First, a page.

Thursday, January 28, 2010

Earfood Indeed! Another Electrifying Visit From Roy Hargrove



© Andrea Canter

Roy Hargrove likes the Dakota Jazz Club. The Twin Cities jazz audience likes Roy Hargrove. The love affair keeps Roy coming back, sometimes twice within a given year. One of the most prolific composers, bandleaders and performers among modern jazz artists, Hargrove might also be one of the most musically giving.... whenever the trumpet is blowing, it’s blowing 110% from the heart, be it a ballad or blistering blues, a solo or full band assault. But it is not all about Roy on the bandstand—his sidemen get nearly equal time, sometimes more. And Roy brings on the most talented young artists around, risking losing them to their own careers as they gain national attention touring with Roy.

Within a year, Hargrove released two distinctly different recordings with two of his three big projects—Earfood with his quintet (2008) and Emergence (2009) with his big band; both were on many “best of the year” lists, including mine. No doubt something new is in the works with his funky RH Factor ensemble. And within a year (June 2009 and January 2010), the Roy Hargrove Quintet twice blessed the Dakota stage with two nights of incendiary, joyous music. Each set seems to raise the bar a notch. And each visit shakes up the line-up a bit.

Over the past two years we have enjoyed the revolving piano chair, the latest wunderkind Gerald Clayton, followed by the unfamiliar-should-be-well-known Sullivan Fortner, and now, the incredibly gifted Jonathan Batiste. Batiste is a presence even before he sits at the piano bench, tall and regally dressed with silver sparkle in his socks that matches his elegant scarf. And then there’s his hands—his fingers are as long as my feet (and I wear a 10!), he seemingly spans 12 or more notes, giving block chords new definition. His boss Roy gave him plenty of playing space at the Dakota, and it was a triumph.

Ameen Saleen was the “new kid” on bass, although at 30 he was hardly the youngest. He played throughout with a combined reverence and enthusiasm, taking full advantage of several solo opportunities to display his credentials. At 41, altoist Justin Robinson was the “old man” of the ensemble, Roy’s longest-standing collaborator in this band, and typically sharing equally on the front line and as soloist. Often the horns would come and go together, hanging behind the drums or even backstage while the young’uns turned the set into a trio romp.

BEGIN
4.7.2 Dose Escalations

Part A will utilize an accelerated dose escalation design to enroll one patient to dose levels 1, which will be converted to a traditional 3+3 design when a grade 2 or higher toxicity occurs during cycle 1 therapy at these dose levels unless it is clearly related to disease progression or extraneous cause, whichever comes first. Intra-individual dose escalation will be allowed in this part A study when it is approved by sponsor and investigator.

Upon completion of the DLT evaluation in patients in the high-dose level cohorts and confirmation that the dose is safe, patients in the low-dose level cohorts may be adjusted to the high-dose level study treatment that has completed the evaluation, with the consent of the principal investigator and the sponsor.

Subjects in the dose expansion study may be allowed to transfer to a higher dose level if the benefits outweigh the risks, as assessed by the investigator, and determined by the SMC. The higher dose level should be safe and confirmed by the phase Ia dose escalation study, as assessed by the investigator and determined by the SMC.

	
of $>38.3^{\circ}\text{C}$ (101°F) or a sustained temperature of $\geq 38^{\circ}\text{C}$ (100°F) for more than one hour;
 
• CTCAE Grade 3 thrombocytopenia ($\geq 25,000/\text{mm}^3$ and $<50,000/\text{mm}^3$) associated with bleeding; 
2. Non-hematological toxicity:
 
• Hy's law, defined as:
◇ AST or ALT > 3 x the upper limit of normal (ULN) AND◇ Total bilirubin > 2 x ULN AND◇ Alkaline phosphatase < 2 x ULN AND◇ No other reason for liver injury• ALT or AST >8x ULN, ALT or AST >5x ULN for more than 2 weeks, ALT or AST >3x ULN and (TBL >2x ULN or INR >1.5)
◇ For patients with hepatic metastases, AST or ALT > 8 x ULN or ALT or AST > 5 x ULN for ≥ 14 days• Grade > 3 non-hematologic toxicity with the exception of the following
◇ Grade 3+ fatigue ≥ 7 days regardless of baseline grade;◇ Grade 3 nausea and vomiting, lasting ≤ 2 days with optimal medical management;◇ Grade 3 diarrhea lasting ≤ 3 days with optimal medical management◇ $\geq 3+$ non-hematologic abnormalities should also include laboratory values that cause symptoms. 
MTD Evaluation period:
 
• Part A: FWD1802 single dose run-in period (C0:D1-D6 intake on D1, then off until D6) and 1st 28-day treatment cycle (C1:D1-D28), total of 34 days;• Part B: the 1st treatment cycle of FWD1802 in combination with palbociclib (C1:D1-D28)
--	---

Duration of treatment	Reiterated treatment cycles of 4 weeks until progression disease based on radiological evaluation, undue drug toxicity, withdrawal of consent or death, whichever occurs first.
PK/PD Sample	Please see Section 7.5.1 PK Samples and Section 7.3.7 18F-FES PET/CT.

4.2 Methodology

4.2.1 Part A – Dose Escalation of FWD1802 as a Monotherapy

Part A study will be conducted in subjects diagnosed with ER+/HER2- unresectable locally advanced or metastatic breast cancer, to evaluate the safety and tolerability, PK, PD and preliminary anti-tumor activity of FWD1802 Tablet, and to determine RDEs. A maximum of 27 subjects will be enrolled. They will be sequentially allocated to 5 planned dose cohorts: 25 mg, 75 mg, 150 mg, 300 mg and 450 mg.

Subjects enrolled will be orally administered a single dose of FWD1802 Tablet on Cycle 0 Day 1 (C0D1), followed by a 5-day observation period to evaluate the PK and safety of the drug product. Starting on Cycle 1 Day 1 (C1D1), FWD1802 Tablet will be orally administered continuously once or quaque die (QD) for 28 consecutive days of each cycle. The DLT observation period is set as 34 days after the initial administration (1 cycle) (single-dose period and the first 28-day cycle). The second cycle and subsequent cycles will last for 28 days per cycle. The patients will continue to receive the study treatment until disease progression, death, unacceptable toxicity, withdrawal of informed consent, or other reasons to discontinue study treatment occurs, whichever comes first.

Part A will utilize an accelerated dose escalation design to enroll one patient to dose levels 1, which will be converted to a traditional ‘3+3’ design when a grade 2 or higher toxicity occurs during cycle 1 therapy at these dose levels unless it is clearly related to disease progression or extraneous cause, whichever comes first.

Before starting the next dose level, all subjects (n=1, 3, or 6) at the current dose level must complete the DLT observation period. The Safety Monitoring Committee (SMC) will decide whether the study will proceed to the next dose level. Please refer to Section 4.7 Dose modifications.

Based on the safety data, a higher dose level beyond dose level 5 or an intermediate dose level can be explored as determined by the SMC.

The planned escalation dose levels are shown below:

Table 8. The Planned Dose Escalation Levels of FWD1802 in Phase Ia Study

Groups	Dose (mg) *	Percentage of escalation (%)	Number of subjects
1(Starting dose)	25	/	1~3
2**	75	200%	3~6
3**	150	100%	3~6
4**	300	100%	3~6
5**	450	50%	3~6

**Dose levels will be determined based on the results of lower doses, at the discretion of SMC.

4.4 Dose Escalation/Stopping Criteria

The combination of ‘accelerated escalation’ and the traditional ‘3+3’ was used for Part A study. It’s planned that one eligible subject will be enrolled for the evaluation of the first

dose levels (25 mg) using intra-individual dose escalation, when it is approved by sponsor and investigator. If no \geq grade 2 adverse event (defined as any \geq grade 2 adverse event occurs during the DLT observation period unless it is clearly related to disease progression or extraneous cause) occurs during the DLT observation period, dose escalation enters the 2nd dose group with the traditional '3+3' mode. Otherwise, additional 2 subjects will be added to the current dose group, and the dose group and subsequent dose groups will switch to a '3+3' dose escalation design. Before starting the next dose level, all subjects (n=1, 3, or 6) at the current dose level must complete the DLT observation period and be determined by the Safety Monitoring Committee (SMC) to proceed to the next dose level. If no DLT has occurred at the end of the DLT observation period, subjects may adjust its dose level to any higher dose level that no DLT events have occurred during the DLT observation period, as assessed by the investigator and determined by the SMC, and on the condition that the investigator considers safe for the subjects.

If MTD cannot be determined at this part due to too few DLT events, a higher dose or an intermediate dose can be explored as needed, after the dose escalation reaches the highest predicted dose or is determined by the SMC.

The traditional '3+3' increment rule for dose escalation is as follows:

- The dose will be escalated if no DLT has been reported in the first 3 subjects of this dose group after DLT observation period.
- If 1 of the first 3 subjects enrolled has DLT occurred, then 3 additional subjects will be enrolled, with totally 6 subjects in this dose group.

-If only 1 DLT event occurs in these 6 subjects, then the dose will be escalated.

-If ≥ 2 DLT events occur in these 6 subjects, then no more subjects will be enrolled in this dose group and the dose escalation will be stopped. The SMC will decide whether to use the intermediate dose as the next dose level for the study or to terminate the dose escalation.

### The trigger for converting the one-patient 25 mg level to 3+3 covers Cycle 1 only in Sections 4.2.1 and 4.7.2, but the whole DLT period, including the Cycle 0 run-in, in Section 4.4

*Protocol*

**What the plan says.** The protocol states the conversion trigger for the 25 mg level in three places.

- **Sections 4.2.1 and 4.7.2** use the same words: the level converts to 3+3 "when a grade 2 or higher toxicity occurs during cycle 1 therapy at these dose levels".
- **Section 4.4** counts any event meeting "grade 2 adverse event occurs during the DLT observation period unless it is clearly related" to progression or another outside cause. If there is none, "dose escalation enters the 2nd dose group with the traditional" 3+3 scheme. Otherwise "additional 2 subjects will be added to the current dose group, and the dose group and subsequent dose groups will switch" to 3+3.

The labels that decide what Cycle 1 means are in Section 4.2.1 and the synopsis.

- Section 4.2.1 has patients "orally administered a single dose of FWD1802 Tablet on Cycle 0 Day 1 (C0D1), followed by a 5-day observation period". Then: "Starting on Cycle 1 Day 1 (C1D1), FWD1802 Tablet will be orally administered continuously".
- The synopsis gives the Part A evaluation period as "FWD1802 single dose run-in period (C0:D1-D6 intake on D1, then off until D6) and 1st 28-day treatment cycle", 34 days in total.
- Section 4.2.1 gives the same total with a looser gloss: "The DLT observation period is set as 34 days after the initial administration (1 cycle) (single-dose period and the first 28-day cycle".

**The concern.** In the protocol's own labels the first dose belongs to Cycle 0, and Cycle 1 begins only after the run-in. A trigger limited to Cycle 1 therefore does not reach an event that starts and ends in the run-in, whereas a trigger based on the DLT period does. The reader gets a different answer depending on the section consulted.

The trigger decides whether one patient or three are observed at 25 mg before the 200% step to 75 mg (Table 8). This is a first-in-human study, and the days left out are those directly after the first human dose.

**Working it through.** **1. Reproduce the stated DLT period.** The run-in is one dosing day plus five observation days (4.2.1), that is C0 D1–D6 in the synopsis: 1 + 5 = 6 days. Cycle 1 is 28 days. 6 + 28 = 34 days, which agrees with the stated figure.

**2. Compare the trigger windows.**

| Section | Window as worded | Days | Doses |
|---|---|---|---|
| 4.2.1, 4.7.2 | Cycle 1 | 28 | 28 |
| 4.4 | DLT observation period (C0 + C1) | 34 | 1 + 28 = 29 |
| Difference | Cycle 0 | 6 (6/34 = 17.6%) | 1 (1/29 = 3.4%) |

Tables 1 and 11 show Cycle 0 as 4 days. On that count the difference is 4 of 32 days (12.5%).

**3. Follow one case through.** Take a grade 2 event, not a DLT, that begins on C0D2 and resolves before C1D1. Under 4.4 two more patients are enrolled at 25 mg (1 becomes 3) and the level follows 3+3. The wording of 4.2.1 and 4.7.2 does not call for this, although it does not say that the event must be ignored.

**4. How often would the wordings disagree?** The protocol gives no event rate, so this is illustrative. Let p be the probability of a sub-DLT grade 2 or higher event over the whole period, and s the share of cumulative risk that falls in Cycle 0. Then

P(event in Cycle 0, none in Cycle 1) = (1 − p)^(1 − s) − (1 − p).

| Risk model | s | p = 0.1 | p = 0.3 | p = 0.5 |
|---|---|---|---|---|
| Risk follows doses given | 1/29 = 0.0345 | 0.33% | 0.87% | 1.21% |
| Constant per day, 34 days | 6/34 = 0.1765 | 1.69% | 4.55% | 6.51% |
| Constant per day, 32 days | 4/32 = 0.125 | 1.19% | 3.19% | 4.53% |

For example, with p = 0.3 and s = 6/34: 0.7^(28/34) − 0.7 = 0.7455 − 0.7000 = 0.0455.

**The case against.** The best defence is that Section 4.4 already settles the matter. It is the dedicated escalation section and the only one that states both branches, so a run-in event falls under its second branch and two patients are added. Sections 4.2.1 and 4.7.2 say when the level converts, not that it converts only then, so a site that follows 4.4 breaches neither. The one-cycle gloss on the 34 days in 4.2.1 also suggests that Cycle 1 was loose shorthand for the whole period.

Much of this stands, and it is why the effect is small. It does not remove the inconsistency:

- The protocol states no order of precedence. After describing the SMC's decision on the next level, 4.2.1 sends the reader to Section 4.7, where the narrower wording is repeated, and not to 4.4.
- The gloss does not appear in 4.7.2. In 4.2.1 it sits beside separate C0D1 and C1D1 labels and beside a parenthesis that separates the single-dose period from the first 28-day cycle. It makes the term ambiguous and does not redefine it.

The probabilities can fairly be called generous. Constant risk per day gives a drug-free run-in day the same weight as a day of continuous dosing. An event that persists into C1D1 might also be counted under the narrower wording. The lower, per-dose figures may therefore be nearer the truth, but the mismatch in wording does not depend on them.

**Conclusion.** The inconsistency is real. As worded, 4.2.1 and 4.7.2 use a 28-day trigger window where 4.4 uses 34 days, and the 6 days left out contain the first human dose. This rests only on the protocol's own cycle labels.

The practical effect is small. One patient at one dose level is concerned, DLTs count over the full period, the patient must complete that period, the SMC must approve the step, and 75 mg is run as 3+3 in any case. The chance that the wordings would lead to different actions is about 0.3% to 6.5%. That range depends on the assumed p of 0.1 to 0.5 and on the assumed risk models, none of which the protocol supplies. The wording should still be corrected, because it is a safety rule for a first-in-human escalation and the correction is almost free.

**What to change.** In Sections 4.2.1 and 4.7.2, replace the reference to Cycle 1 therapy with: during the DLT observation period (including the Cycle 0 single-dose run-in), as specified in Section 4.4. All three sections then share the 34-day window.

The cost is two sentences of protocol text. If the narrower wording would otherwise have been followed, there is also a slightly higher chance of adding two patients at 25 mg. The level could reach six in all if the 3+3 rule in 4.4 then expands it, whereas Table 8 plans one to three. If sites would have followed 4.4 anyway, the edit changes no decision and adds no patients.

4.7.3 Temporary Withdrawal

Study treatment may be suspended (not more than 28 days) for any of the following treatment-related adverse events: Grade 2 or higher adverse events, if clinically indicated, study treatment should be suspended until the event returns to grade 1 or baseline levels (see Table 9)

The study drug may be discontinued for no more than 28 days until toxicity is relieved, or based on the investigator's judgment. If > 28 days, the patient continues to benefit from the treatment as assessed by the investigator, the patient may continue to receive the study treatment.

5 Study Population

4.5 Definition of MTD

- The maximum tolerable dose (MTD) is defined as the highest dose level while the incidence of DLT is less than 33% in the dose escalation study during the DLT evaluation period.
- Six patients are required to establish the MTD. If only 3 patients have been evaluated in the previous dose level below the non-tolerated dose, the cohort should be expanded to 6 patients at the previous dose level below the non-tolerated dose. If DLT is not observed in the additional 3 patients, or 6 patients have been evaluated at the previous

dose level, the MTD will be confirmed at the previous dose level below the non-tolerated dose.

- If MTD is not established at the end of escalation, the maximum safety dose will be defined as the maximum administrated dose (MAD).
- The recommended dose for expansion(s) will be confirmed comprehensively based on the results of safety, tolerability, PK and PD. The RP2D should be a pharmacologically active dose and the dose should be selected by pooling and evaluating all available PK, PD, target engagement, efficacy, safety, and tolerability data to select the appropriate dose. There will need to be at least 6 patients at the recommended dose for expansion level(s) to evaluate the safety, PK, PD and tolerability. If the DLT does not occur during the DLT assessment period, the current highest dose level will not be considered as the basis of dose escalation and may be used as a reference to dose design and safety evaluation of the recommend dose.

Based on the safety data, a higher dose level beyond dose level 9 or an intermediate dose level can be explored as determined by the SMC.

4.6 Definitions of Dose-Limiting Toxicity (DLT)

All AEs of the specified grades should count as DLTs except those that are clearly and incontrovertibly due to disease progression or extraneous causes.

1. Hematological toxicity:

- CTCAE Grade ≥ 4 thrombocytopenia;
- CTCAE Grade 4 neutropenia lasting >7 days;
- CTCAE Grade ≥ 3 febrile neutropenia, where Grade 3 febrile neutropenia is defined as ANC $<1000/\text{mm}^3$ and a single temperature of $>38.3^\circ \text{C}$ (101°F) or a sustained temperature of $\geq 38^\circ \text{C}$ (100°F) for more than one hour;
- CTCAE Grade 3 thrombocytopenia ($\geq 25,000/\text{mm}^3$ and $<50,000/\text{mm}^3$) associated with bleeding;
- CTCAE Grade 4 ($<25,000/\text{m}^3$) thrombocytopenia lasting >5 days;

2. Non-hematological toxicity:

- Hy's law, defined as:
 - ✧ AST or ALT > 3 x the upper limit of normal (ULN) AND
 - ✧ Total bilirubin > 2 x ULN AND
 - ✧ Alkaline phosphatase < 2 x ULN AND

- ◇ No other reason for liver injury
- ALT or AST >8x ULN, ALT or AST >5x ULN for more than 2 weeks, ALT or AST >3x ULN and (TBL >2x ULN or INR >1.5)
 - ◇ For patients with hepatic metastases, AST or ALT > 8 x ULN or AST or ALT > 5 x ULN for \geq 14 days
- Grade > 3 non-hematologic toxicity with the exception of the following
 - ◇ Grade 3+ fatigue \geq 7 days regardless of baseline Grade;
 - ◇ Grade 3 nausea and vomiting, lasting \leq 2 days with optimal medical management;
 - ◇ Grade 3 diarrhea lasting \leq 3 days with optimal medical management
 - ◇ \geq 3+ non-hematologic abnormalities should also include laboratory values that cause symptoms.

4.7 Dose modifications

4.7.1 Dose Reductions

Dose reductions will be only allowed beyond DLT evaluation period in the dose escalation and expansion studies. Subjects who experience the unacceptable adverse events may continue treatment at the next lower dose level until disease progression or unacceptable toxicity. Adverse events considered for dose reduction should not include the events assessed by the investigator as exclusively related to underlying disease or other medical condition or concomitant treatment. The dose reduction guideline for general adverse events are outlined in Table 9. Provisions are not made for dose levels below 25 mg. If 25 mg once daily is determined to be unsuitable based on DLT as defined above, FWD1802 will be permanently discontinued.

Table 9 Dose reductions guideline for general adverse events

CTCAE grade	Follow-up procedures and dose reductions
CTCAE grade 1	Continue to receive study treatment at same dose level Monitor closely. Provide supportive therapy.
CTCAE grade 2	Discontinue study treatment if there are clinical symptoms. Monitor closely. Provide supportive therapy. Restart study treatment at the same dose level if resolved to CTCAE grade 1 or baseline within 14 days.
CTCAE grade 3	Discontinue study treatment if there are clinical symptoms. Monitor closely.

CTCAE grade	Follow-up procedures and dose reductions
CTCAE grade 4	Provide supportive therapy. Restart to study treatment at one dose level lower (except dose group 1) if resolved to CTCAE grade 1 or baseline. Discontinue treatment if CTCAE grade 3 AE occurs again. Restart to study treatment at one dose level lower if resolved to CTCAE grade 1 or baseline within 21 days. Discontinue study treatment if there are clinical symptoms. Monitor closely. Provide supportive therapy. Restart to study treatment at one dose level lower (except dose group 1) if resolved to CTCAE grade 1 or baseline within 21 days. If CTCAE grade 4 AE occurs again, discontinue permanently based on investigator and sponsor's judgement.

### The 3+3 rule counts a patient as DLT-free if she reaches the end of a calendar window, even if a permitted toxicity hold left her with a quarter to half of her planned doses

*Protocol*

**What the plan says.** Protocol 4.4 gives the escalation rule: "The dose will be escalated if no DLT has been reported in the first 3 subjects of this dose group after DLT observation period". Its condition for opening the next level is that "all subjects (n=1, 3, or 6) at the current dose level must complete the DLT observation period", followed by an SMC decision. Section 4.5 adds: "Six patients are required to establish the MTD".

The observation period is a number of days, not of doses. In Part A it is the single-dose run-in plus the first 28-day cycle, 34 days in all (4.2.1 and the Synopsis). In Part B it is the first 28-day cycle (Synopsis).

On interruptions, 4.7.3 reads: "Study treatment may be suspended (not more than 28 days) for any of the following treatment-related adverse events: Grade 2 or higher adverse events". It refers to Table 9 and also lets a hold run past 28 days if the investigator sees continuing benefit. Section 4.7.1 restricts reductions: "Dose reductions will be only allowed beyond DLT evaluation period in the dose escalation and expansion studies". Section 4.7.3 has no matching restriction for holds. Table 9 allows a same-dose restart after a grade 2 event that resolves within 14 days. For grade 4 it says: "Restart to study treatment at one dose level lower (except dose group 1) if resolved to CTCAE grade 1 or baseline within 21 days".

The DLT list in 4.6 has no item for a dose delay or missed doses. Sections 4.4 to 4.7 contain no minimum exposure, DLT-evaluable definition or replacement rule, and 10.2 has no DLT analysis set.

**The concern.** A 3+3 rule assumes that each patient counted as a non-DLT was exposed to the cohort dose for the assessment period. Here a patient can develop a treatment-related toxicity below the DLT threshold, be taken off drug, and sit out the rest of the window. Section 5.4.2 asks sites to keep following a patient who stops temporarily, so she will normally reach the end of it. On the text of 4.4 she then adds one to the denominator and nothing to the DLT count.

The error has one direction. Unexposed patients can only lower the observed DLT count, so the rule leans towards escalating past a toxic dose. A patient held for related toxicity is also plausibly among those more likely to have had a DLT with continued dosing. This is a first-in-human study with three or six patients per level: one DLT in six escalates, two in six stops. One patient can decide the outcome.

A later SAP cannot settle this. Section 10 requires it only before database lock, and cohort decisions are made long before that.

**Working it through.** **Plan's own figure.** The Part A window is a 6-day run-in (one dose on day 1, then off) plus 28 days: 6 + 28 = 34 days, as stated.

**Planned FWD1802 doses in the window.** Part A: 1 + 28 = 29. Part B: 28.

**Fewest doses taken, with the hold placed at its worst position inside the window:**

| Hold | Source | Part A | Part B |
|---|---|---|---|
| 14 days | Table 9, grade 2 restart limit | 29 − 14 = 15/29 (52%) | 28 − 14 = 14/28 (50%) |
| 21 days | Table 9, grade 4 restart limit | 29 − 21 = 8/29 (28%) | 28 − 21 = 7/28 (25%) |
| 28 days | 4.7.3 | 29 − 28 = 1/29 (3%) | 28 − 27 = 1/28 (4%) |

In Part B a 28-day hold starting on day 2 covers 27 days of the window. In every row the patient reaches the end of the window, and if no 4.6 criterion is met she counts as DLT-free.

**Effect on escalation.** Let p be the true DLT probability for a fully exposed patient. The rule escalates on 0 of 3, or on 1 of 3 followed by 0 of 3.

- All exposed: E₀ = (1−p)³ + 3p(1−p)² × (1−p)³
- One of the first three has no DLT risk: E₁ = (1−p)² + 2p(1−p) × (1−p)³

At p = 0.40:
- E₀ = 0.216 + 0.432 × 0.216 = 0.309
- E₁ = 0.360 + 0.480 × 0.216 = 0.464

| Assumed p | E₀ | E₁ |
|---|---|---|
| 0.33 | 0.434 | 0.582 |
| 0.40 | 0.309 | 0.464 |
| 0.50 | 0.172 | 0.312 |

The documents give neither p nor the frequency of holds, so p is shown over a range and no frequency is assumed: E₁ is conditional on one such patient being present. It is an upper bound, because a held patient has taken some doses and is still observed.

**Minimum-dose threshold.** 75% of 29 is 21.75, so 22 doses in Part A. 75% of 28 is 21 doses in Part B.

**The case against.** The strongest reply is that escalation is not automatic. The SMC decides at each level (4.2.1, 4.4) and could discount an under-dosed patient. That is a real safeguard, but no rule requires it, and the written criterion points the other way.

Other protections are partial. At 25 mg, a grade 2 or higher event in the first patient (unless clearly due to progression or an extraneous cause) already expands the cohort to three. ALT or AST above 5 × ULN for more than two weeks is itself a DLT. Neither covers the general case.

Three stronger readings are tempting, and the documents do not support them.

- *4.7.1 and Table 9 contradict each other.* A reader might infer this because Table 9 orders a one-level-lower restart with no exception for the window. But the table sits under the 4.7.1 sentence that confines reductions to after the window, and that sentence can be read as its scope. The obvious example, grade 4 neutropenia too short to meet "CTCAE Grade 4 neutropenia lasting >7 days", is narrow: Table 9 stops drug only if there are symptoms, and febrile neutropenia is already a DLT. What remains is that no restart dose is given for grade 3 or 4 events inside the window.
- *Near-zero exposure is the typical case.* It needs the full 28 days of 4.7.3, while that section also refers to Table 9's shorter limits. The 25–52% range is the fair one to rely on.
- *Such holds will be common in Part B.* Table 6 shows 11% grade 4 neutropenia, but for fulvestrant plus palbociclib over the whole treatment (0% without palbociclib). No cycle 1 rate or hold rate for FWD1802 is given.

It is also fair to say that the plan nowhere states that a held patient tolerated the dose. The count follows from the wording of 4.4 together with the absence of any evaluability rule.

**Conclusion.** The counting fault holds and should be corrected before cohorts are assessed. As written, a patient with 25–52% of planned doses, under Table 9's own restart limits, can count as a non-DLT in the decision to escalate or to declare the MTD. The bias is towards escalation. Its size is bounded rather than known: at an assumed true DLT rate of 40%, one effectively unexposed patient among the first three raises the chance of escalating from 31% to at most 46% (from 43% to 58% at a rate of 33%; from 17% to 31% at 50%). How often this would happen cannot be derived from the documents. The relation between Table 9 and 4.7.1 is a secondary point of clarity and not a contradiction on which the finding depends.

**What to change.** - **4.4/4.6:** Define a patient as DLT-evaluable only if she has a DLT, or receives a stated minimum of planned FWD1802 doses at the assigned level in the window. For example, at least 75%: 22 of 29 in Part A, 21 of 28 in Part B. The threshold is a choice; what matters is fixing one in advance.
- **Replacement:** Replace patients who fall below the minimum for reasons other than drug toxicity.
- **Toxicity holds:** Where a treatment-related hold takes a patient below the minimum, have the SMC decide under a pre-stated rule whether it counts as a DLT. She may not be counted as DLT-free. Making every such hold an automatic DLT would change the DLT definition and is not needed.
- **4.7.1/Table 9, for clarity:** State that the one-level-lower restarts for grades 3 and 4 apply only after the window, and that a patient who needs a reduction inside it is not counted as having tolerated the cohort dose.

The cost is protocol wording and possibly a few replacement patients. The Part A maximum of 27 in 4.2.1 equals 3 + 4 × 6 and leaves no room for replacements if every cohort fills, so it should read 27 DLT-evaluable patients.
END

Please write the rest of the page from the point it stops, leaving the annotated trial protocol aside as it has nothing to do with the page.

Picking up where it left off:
Speaking of “kids,” when watching drummer Montez Coleman, you can’t help but visualize a toddler on his mom’s kitchen floor, surrounded by every pot and pan, beating each in turn with a large spoon, evoking gleeful shouts and a big grin. Montez told me that, indeed, that was his first percussion workshop. “My mom would want to make dinner and I would have all her pots and pans!” The toddler’s big smile and exuberant antics still inform Coleman’s ferocious and multi-layered drumming.

I heard three of the four sets this week. Hargrove was decked out in his fusion of fashion, brimmed hat, sunglasses, orange shirt, vested plaid suit, bow tie and... Minnesota winter boots. But there was nothing motley about his horn, swinging on a bluesy "Society Rag", a wide vibrato flugelhorn searing on a ballad, calling on saints with his signature closing “Bring It On Home to Me.” On night two, from the opening notes of the original “The Stinger,” the quintet roared through a blistering tour de force, Hargrove taking more solo time than on the previous night and thrilling the crowd by inviting local music legend Stokely Williams to add vocals to the encore. What could top this set? Maybe the closing 90-minutes, including Roy’s “Serenity of Solitude” and yet another surprise guest vocalist, this time Debbie Duncan. Roy doesn’t introduce most of his tunes, but it really doesn’t matter. Each composition, be it a jazz standard or brand new work, is played as if for the first and last time. Each moment is special. Food for the Gods and the ears.

Photos: (Top to bottom) Roy Hargrove blows a sweet flugelhorn; Montez Coleman flashes his big smile behind the trapset. (Photos by Andrea Canter... black and white seems to serve the Dakota's funkier-than-ever jaundiced lighting these days.)